Instead he helped found the Institute for Puerto Rican Policy. He later opened a public relations firm, and even helped Velazquez in her initial run for Congress in a district created with the intent of electing an Hispanic.

He regrets that.

"I thought that Nydia Velazquez had character. She turned out to be one of the good old boys."

In 1996 he landed a column called "Bajo Fuego" ("Under Fire") in that most venerable of New York's Spanish-language newspapers, the 88-year-old El Diario la Prensa. Publisher Rossana Rosado, a longtime friend, says Borrero understood the city in a way that the paper's Latin America-trained reporters did not.

His column caught the attention of WADO's management. Soon, Borrero was roiling listeners three hours every weekday afternoon. His style was swing-from-the-lip: Send Elian Gonzalez back to Cuba. Latino pols are gutless wonders on the bombing of Vieques.

The listeners loved it.

"I was touched by how many kids and teenagers listen to the show," said Tony Melendez, a retired bodybuilder who listens to the show every day. "He was like a father."

Borrero's audience grew to about 165,000 a week, according to Arbitron ratings. Even his foes acknowledge his power.

"He's a very popular guy," says the Rev. Ruben Diaz, a city council candidate Borrero has called a conservative "homophobe."

"He could make you. He could break you."

Others rub their bruises and acknowledge that Borrero's verbal whackings often serve lacausa.

"He held my feet to the fire for four years," said Tonio Burgos, who worked for Gov. Mario Cuomo. Burgos was the first Puerto Rican to oversee patronage in the state government, and Borrero wrote several reports for the Institute for Puerto Rican Policy blasting him for not hiring enough Latinos.

"It took some skin off of me." But, Burgos adds, "in the end it was the right thing to do."

A year ago, El Diario promoted him to editor in chief because of the "cross-promotional opportunities," Rosado says. But his management style, which some say has much in common with his radio personality, is not universally admired.

"Whatever he says is what goes," said Richard Araujo, a former editor. "He's like the Cubans in Miami: They criticize Castro but they censor everything."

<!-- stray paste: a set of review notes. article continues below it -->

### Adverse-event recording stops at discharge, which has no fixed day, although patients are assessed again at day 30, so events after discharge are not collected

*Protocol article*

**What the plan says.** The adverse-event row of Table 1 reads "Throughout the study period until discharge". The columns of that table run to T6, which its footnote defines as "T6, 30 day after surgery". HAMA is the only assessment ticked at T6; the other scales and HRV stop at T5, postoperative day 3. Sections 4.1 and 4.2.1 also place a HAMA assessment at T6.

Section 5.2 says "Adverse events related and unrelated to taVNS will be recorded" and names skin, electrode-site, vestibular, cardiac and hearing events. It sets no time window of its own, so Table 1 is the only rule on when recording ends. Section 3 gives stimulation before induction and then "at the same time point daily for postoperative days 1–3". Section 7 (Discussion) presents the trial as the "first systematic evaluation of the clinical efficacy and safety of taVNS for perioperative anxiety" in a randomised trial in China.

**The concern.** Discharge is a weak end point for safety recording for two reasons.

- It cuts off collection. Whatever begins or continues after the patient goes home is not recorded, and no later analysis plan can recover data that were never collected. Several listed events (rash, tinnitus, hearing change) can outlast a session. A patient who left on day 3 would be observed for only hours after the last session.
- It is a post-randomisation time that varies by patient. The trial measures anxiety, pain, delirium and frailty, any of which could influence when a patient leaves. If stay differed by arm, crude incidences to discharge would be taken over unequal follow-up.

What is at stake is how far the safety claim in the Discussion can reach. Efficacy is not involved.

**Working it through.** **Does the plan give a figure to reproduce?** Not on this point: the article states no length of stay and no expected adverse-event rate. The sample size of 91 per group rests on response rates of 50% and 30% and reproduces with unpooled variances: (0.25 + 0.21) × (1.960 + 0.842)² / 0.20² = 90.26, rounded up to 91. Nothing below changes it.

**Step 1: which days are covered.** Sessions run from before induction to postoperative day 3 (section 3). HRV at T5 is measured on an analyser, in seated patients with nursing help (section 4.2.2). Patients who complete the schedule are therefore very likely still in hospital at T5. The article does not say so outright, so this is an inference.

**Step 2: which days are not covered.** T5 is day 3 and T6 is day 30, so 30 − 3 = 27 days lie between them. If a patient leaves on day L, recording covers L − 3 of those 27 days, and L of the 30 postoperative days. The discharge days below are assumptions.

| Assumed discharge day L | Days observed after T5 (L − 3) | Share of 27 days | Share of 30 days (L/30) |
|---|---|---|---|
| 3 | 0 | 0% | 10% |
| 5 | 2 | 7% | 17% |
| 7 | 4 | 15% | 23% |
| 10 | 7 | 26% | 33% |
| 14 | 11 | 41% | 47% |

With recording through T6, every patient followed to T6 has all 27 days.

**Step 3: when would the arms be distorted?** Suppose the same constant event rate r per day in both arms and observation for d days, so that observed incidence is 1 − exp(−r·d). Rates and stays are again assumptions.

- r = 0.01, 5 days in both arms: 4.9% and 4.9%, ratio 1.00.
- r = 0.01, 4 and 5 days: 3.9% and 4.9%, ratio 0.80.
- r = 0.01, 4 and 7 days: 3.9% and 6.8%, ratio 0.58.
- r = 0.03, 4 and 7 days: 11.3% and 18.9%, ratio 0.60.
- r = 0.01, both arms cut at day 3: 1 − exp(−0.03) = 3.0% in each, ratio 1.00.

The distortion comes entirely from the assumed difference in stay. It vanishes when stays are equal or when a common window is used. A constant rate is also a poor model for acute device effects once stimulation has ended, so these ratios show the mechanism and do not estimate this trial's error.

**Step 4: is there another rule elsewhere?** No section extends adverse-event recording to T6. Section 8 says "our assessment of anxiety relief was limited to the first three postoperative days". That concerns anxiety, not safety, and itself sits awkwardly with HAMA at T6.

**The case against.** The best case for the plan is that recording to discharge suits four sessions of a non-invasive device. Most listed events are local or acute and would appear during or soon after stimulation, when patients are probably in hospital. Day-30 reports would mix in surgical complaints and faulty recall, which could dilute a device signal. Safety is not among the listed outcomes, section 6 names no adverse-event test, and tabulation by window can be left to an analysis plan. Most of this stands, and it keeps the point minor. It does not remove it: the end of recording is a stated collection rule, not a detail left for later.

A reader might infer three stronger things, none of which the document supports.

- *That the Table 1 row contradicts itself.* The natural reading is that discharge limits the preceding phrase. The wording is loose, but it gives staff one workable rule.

Dona Fowler, a Newspaper Guild representative, sighs. She also works with the New York Times and Scholastic Magazine but spends more than half her time on cases filed by El Diario's 117 employees.

"We're up to our armpits in grievances," she says. "The atmosphere in the newsroom is not nice."

"Not nice" was an understatement when it came to Borrero's on-air attacks on Velazquez. He teased her about getting married, joked that he would crash her wedding. And then came his no-ovaries line, a reference to her alleged lack of political virility in the dispute over the bombing of Vieques.

That comment really angers Serrano, who had already stopped appearing on Borrero's show. "I didn't appreciate hearing at the top of his voice, 'Nydia, do you have no ovaries?' " said Serrano. He contrasts Borrero's show with Oliver North's radio show, where he has been "grilled hard but not disrespected."

As if Borrero cares. "I've never attacked their family members." He pauses, and adds that he does regret having called Giuliani's son "a twerp."

Then came the meeting with the three angry congressional representatives. In May, Hispanic Broadcasting Corp. and WADO executives walked into Menendez's Washington office to ask the trio to participate in community radio programs.

"Our reaction was 'You guys have to be kidding. Your station has no respect for us on a personal basis,' " Serrano says. " 'No, we don't intend to help you.' "

Borrero took the sacking with his usual sang-froid. He went on a rival morning show to plead his case. When he got off the air, he promptly lampooned his host's oh-so-proper Spanish.

"The hosts get off the mike and sound like Mickey Mouse -- "

Then his voice cut Bronx all over again. He was the avenging angel.

"Now I know why my program became so popular," he said. "I'm telling the people the truth and they're not getting it anywhere else!"